Ukraine grain tensions rise after sabotage by Polish farmers

Destruction of corn described as an act of 'impunity and irresponsibility' by Ukrainian Deputy Prime Minister Oleksandr Kubrakov

Piles of corn lying on the ground next to train cars in the village of Kotomierz, Kuyavian-Pomeranian region, on February 25. AFP
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A backlash against cheap imports has resulted in 160 tonnes of Ukrainian grain being deliberately spilt in Poland amid large-scale protests in the country against what farmers describe as unfair competition.

Ukraine’s Deputy Prime Minister, Oleksandr Kubrakov, described Sunday's destruction of the corn near a Polish railway station – the fourth such incident in recent months – as an act of “impunity and irresponsibility”.

Sharing pictures of mounds of grain spilt from train wagons, he wrote on X: “These pictures show 160 tonnes of destroyed Ukrainian grain. The grain was in transit to the port of Gdansk and then to other countries.

“The fourth case of vandalism at Polish railway stations. The fourth case of impunity and irresponsibility.”

Ukrainian President Volodymyr Zelenskyy later warned: “If steps to solve the problem with Poland at the border are not found, we will protect our business.”

Some Ukrainian grain has been routed by land since Russia invaded its neighbour in February 2022 and blockaded its Black Sea ports, throttling trade and damaging Ukraine’s wartime economy.

Although in theory grain can only pass through Poland – for example to its Baltic Sea ports or the port of Rotterdam in the Netherlands – and must be carried by registered transit companies, there are reports of slippage into the Polish market.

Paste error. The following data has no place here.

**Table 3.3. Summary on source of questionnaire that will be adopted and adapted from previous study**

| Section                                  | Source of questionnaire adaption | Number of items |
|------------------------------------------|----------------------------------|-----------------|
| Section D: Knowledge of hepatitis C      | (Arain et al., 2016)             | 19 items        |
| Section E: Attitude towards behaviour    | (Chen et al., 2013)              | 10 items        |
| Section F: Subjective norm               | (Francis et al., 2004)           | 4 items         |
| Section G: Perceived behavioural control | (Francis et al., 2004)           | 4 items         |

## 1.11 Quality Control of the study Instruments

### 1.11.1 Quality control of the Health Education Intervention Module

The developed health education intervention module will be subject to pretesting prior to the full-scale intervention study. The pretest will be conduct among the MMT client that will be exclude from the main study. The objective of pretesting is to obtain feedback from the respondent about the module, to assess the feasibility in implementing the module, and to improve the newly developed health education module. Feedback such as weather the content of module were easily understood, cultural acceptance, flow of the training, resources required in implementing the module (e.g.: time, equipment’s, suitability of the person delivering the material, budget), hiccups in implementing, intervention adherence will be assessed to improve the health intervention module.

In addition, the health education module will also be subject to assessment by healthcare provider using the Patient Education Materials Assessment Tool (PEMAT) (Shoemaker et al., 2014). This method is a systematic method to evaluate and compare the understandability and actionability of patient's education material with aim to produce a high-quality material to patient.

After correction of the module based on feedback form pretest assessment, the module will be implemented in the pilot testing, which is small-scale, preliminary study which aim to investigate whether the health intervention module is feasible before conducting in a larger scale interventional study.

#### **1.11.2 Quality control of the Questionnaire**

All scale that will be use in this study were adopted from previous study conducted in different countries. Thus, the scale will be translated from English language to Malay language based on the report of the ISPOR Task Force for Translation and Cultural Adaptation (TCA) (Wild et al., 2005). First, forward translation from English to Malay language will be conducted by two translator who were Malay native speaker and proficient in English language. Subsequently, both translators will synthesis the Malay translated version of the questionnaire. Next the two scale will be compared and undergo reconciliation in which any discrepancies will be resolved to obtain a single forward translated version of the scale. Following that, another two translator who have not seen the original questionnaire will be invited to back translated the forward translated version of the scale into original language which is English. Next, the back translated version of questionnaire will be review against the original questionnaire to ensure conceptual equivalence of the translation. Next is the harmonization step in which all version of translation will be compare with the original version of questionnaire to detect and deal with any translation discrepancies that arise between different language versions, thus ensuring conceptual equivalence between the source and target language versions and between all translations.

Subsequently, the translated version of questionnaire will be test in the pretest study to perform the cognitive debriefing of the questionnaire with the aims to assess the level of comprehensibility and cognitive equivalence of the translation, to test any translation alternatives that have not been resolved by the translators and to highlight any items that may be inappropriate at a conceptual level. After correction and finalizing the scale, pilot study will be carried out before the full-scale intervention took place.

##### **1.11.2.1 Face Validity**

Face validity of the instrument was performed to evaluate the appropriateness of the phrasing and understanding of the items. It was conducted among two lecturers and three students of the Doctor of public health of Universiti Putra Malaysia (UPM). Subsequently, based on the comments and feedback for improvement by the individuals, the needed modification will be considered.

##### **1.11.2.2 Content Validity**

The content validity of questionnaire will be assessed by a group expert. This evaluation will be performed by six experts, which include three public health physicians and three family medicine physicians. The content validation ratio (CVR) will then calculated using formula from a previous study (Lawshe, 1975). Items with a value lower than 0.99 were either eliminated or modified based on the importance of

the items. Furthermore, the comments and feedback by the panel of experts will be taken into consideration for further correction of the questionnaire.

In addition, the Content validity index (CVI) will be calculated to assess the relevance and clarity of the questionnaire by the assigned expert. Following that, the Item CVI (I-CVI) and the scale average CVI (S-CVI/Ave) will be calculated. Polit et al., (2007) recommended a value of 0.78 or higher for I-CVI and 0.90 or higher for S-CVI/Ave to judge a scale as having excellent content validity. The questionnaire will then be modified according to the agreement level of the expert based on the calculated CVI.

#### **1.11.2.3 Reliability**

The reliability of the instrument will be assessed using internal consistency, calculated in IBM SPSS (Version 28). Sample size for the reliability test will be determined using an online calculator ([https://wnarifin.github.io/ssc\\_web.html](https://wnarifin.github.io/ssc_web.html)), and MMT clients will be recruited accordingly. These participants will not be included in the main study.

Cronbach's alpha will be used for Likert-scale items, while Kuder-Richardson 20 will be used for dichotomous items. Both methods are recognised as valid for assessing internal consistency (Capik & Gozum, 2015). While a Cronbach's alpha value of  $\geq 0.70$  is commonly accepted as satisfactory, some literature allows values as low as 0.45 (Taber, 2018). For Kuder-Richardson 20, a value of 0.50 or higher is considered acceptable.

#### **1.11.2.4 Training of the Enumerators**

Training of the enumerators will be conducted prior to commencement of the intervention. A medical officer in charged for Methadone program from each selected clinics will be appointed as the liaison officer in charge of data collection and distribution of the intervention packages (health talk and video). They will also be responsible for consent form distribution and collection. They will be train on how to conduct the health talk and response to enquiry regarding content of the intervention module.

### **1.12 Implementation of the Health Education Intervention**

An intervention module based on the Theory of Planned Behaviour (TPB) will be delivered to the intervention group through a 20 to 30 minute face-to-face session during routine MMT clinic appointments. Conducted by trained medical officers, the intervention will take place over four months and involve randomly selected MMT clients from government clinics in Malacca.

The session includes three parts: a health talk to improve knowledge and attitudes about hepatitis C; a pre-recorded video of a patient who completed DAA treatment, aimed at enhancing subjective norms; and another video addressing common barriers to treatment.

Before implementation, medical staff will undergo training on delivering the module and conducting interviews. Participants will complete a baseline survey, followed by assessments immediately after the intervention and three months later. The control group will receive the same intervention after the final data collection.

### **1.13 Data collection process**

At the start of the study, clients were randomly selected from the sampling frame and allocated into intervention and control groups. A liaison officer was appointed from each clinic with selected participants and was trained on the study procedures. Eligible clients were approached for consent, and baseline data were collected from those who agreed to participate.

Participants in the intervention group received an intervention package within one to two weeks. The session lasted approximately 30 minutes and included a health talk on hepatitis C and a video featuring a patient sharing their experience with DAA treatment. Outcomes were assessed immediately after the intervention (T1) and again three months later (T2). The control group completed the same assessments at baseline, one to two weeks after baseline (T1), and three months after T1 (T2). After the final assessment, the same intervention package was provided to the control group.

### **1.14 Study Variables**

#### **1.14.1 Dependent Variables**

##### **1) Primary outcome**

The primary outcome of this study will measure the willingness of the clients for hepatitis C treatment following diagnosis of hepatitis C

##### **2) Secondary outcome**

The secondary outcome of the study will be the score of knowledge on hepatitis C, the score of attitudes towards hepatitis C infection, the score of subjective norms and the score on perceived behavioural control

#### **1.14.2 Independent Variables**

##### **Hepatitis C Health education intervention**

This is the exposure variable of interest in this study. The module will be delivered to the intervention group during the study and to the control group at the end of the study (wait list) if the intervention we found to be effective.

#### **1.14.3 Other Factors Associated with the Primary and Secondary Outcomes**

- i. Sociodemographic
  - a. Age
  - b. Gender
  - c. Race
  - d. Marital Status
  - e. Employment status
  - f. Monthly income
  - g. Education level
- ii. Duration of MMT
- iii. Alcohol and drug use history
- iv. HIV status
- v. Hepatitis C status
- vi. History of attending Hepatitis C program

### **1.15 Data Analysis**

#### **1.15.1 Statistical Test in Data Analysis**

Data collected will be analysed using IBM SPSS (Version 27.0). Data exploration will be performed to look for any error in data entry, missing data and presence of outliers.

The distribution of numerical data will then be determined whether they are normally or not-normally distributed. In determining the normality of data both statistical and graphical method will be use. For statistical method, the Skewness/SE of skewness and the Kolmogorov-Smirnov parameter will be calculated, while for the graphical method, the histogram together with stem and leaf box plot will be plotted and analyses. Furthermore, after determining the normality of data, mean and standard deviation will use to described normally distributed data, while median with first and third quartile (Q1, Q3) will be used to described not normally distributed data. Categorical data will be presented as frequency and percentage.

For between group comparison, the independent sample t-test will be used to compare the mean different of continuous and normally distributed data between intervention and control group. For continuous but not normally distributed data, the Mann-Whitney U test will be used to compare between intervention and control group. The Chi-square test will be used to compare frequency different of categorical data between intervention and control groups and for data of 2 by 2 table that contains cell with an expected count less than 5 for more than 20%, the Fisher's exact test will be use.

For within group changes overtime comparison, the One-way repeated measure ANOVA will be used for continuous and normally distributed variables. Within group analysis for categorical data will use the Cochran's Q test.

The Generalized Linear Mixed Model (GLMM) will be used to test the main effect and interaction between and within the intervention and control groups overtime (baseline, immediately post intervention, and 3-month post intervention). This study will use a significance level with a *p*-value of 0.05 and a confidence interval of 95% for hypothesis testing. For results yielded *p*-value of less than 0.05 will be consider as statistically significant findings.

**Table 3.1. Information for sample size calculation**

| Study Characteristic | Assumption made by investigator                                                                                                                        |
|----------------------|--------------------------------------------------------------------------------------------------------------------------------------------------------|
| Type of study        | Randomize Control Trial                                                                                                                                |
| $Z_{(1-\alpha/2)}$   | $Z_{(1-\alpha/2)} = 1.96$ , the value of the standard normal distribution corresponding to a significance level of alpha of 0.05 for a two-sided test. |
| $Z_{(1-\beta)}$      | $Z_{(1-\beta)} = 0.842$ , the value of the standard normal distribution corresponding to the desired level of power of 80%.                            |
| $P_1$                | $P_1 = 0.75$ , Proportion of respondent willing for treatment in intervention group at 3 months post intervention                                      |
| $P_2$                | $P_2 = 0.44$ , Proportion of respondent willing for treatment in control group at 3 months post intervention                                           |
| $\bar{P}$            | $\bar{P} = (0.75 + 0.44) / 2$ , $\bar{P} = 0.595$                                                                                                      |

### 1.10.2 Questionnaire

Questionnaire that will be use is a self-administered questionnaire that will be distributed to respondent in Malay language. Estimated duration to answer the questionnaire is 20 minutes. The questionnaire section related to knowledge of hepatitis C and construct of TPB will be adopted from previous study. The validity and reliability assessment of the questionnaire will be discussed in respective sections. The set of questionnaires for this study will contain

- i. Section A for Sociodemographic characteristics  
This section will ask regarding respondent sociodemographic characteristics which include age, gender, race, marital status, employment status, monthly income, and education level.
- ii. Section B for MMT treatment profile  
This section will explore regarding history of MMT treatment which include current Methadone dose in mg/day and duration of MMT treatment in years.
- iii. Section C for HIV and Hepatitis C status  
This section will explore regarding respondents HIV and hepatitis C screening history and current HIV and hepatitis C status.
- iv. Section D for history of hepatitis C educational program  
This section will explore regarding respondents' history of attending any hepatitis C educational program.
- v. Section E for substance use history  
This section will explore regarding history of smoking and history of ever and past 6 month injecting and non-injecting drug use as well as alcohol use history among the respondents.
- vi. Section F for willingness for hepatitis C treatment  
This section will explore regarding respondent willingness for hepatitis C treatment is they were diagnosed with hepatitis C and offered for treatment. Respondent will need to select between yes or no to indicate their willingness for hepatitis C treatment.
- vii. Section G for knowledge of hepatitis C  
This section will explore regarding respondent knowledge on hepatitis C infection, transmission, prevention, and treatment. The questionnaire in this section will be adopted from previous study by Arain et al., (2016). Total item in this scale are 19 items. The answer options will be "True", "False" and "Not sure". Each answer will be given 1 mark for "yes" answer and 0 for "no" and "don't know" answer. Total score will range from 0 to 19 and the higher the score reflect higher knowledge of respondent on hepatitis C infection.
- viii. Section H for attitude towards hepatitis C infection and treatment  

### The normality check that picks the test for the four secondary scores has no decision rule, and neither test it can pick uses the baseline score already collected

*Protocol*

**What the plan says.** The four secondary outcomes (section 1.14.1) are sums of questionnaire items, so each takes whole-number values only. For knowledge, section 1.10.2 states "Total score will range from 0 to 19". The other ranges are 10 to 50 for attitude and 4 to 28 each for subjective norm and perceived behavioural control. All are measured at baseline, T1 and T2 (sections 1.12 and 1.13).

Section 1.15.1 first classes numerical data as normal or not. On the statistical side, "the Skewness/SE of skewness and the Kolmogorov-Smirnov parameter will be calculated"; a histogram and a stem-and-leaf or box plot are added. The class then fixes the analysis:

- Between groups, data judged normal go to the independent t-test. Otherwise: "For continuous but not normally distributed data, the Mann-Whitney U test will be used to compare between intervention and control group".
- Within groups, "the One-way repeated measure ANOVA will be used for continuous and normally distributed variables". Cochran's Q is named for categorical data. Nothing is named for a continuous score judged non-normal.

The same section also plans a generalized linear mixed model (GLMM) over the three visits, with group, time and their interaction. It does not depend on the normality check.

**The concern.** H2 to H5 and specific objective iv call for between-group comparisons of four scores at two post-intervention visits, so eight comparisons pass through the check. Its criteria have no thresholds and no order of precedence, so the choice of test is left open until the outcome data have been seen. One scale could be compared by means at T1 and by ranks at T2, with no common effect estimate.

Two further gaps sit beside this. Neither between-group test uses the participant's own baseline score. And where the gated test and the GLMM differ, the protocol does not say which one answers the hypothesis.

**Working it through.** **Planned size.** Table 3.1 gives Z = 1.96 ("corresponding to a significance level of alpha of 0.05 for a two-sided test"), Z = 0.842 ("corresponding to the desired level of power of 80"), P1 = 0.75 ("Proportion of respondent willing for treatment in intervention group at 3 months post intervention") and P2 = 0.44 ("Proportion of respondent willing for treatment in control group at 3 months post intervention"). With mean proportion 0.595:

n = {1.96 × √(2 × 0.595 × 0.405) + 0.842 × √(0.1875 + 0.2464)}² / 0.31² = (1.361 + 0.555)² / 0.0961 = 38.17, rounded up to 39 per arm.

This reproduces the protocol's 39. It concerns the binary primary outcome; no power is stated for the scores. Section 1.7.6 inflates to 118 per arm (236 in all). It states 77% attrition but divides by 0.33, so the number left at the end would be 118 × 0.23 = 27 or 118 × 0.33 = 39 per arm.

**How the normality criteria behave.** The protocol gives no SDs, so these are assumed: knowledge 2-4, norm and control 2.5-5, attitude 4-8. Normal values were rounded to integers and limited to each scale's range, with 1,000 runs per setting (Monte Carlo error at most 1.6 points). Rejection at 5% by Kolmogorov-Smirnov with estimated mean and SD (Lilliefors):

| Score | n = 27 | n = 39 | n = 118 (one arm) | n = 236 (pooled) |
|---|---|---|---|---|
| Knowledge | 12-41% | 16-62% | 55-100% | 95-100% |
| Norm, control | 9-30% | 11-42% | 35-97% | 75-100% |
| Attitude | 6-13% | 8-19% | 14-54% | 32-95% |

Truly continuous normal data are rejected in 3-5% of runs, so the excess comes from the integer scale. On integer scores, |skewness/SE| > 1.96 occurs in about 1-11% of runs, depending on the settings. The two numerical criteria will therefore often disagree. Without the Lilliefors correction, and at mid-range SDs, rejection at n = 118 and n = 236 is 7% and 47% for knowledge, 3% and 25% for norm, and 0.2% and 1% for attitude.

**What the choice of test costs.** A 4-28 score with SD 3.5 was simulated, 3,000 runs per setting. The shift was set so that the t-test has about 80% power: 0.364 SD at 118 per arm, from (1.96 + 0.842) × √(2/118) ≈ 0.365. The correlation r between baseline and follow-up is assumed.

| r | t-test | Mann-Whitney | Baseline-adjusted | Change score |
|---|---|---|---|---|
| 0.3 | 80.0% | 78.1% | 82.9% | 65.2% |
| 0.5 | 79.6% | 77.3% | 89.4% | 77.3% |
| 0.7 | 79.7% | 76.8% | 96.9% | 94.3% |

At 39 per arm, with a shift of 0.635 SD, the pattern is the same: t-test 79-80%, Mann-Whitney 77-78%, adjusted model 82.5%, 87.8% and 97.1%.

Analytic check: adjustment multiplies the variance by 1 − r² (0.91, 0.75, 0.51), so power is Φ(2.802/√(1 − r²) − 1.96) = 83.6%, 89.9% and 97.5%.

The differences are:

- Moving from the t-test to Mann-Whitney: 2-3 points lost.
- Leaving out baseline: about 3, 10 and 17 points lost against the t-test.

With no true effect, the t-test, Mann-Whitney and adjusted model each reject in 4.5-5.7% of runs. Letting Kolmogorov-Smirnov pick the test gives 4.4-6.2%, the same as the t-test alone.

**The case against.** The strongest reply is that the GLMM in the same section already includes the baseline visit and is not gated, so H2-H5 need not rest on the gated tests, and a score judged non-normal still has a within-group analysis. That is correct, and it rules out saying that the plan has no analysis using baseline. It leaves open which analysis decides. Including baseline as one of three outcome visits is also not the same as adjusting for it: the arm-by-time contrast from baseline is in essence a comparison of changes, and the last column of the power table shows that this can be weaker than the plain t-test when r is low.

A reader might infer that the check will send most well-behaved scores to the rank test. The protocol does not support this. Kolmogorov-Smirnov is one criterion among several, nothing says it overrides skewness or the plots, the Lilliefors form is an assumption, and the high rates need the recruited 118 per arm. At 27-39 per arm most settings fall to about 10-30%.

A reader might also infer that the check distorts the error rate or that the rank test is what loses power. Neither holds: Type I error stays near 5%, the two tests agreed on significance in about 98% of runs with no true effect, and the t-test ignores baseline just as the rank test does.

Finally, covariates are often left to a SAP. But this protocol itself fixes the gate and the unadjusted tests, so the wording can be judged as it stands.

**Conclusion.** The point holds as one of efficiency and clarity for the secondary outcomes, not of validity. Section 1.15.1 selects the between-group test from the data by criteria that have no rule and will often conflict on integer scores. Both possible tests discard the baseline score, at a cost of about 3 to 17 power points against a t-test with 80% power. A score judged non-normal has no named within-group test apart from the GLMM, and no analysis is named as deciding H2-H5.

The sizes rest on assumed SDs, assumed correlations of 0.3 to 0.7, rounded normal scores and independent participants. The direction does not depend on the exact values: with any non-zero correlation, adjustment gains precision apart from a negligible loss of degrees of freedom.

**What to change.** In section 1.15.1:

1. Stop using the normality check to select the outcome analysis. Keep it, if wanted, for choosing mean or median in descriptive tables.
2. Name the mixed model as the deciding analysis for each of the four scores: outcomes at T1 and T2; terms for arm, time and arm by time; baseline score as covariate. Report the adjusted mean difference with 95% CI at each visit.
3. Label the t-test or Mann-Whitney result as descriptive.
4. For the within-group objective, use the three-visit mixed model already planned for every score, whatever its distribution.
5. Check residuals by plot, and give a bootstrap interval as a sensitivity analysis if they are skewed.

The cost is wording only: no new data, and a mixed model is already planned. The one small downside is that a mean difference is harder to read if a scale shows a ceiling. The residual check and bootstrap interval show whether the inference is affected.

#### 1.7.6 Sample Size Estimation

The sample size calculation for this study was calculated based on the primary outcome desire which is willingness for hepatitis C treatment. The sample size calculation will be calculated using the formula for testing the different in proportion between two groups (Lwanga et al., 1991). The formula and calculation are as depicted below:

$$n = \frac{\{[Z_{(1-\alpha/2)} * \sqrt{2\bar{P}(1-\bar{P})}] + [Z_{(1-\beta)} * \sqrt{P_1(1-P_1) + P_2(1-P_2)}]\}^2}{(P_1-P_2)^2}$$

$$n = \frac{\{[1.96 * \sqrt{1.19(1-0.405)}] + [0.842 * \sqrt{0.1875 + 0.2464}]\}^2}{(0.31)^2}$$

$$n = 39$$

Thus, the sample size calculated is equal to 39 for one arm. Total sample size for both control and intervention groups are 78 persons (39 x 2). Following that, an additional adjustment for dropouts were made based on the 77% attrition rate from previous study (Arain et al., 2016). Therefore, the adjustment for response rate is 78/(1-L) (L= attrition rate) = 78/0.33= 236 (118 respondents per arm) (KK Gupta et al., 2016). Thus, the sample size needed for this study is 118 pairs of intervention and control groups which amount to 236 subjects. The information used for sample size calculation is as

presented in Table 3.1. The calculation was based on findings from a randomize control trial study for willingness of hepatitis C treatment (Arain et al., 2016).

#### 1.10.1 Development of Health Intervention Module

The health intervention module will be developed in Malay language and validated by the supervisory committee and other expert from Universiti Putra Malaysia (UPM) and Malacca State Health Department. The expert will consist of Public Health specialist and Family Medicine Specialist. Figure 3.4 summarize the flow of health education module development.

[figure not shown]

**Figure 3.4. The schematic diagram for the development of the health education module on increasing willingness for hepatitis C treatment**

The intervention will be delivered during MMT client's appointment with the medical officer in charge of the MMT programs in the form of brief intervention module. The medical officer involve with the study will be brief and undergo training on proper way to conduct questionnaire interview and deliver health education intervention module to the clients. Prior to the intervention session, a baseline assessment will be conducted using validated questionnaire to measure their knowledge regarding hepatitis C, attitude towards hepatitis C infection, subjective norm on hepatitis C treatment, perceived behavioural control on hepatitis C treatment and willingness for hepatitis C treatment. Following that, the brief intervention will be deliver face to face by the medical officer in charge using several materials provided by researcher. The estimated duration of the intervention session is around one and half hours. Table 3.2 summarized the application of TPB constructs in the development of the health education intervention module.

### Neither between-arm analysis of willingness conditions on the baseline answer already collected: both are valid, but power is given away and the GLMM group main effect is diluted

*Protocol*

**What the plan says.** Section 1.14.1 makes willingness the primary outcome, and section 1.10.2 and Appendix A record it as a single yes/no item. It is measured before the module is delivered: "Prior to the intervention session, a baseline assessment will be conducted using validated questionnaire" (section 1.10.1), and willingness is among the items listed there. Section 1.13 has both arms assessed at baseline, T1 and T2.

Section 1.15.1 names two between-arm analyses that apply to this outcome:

Farmers across Europe have recently been demonstrating against constraints placed on them by EU measures to tackle climate change, as well as rising costs and what they say is unfair competition. The latter complaint has had a particular focus on Ukraine since 2022, when the EU waived duties on Ukrainian food imports to help it following the Russian invasion.

“We know that protests that take the form of spilling grain are not good,” Polish Agriculture Minister Czeslaw Siekierski told a news conference, adding that he thought that sometimes the reaction to such incidents from the Ukrainian side went too far.

Lidia Kowalska, a police spokeswoman from the city of Bydgoszcz in northern Poland, said the incident took place in the nearby village of Kotomierz, and that the product spilt was corn.

“The details and circumstances are being investigated,” she said. “At 9.30am, we received a report about grain that had spilt out, it turned out that it was from eight wagons.”

Ukraine has experienced a rebound in its exports through the Black Sea which could eventually point the way out of the grain-related rift.

Hundreds of ships have sailed an alternative corridor that hugs the Black Sea's western shores after Russia scuppered a UN deal ensuring safe passage out of Ukraine's ports.

The lane's success is attributed to Ukrainian naval gains and falling insurance costs that have lured back ship owners. The volume of rail freight destined for Ukraine's seaports climbed by 70 per cent from October to November, according to official figures.

Two years of war in pictures

Updated: February 26, 2024, 1:19 PM